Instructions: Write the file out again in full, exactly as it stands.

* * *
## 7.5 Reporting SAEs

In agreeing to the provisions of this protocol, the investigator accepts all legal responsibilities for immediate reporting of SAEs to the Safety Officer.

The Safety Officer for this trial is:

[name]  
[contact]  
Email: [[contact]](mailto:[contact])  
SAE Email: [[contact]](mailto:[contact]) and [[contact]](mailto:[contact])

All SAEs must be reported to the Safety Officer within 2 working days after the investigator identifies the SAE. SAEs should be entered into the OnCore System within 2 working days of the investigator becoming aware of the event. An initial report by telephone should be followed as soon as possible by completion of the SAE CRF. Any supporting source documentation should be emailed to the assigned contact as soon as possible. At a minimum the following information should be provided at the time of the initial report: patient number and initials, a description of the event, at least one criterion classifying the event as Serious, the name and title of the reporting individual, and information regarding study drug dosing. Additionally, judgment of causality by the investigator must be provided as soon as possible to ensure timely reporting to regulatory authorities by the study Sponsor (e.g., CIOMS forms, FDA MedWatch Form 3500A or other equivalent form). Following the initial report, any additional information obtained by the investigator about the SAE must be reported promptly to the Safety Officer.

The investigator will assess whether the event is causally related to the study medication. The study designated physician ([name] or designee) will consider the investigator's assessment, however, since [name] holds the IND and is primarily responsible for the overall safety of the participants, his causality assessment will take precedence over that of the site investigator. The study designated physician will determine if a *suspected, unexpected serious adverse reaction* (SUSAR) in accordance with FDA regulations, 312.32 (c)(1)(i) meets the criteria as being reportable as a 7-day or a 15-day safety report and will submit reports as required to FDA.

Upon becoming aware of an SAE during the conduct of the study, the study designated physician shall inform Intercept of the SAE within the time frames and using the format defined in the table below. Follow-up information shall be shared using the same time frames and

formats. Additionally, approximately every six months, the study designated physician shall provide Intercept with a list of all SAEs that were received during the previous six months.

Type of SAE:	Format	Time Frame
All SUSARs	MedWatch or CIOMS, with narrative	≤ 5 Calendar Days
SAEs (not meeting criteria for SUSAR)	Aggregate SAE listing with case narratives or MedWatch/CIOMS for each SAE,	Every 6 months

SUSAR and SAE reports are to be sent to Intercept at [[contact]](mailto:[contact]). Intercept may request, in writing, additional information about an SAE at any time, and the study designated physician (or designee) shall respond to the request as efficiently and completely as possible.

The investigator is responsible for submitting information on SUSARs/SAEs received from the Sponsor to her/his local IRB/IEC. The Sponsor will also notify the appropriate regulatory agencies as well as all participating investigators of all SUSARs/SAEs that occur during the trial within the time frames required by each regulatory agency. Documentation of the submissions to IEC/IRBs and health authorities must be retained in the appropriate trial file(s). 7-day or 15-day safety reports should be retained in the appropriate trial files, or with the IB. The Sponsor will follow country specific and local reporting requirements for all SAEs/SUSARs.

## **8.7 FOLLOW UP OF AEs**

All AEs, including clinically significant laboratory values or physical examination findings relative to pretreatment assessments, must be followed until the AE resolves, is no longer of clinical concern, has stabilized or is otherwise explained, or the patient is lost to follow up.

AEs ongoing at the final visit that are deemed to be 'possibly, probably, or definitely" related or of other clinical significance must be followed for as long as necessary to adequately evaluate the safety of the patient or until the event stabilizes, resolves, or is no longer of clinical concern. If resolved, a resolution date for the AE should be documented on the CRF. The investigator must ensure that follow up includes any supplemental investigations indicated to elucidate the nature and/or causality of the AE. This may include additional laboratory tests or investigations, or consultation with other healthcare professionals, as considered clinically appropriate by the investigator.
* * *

## 7.5 Reporting SAEs

In agreeing to the provisions of this protocol, the investigator accepts all legal responsibilities for immediate reporting of SAEs to the Safety Officer.

The Safety Officer for this trial is:

[name]  
[contact]  
Email: [[contact]](mailto:[contact])  
SAE Email: [[contact]](mailto:[contact]) and [[contact]](mailto:[contact])

All SAEs must be reported to the Safety Officer within 2 working days after the investigator identifies the SAE. SAEs should be entered into the OnCore System within 2 working days of the investigator becoming aware of the event. An initial report by telephone should be followed as soon as possible by completion of the SAE CRF. Any supporting source documentation should be emailed to the assigned contact as soon as possible. At a minimum the following information should be provided at the time of the initial report: patient number and initials, a description of the event, at least one criterion classifying the event as Serious, the name and title of the reporting individual, and information regarding study drug dosing. Additionally, judgment of causality by the investigator must be provided as soon as possible to ensure timely reporting to regulatory authorities by the study Sponsor (e.g., CIOMS forms, FDA MedWatch Form 3500A or other equivalent form). Following the initial report, any additional information obtained by the investigator about the SAE must be reported promptly to the Safety Officer.

The investigator will assess whether the event is causally related to the study medication. The study designated physician ([name] or designee) will consider the investigator's assessment, however, since [name] holds the IND and is primarily responsible for the overall safety of the participants, his causality assessment will take precedence over that of the site investigator. The study designated physician will determine if a *suspected, unexpected serious adverse reaction* (SUSAR) in accordance with FDA regulations, 312.32 (c)(1)(i) meets the criteria as being reportable as a 7-day or a 15-day safety report and will submit reports as required to FDA.

Upon becoming aware of an SAE during the conduct of the study, the study designated physician shall inform Intercept of the SAE within the time frames and using the format defined in the table below. Follow-up information shall be shared using the same time frames and

formats. Additionally, approximately every six months, the study designated physician shall provide Intercept with a list of all SAEs that were received during the previous six months.

Type of SAE:	Format	Time Frame
All SUSARs	MedWatch or CIOMS, with narrative	≤ 5 Calendar Days
SAEs (not meeting criteria for SUSAR)	Aggregate SAE listing with case narratives or MedWatch/CIOMS for each SAE,	Every 6 months

SUSAR and SAE reports are to be sent to Intercept at [[contact]](mailto:[contact]). Intercept may request, in writing, additional information about an SAE at any time, and the study designated physician (or designee) shall respond to the request as efficiently and completely as possible.

The investigator is responsible for submitting information on SUSARs/SAEs received from the Sponsor to her/his local IRB/IEC. The Sponsor will also notify the appropriate regulatory agencies as well as all participating investigators of all SUSARs/SAEs that occur during the trial within the time frames required by each regulatory agency. Documentation of the submissions to IEC/IRBs and health authorities must be retained in the appropriate trial file(s). 7-day or 15-day safety reports should be retained in the appropriate trial files, or with the IB. The Sponsor will follow country specific and local reporting requirements for all SAEs/SUSARs.

## **8.7 FOLLOW UP OF AEs**

All AEs, including clinically significant laboratory values or physical examination findings relative to pretreatment assessments, must be followed until the AE resolves, is no longer of clinical concern, has stabilized or is otherwise explained, or the patient is lost to follow up.

AEs ongoing at the final visit that are deemed to be 'possibly, probably, or definitely" related or of other clinical significance must be followed for as long as necessary to adequately evaluate the safety of the patient or until the event stabilizes, resolves, or is no longer of clinical concern. If resolved, a resolution date for the AE should be documented on the CRF. The investigator must ensure that follow up includes any supplemental investigations indicated to elucidate the nature and/or causality of the AE. This may include additional laboratory tests or investigations, or consultation with other healthcare professionals, as considered clinically appropriate by the investigator.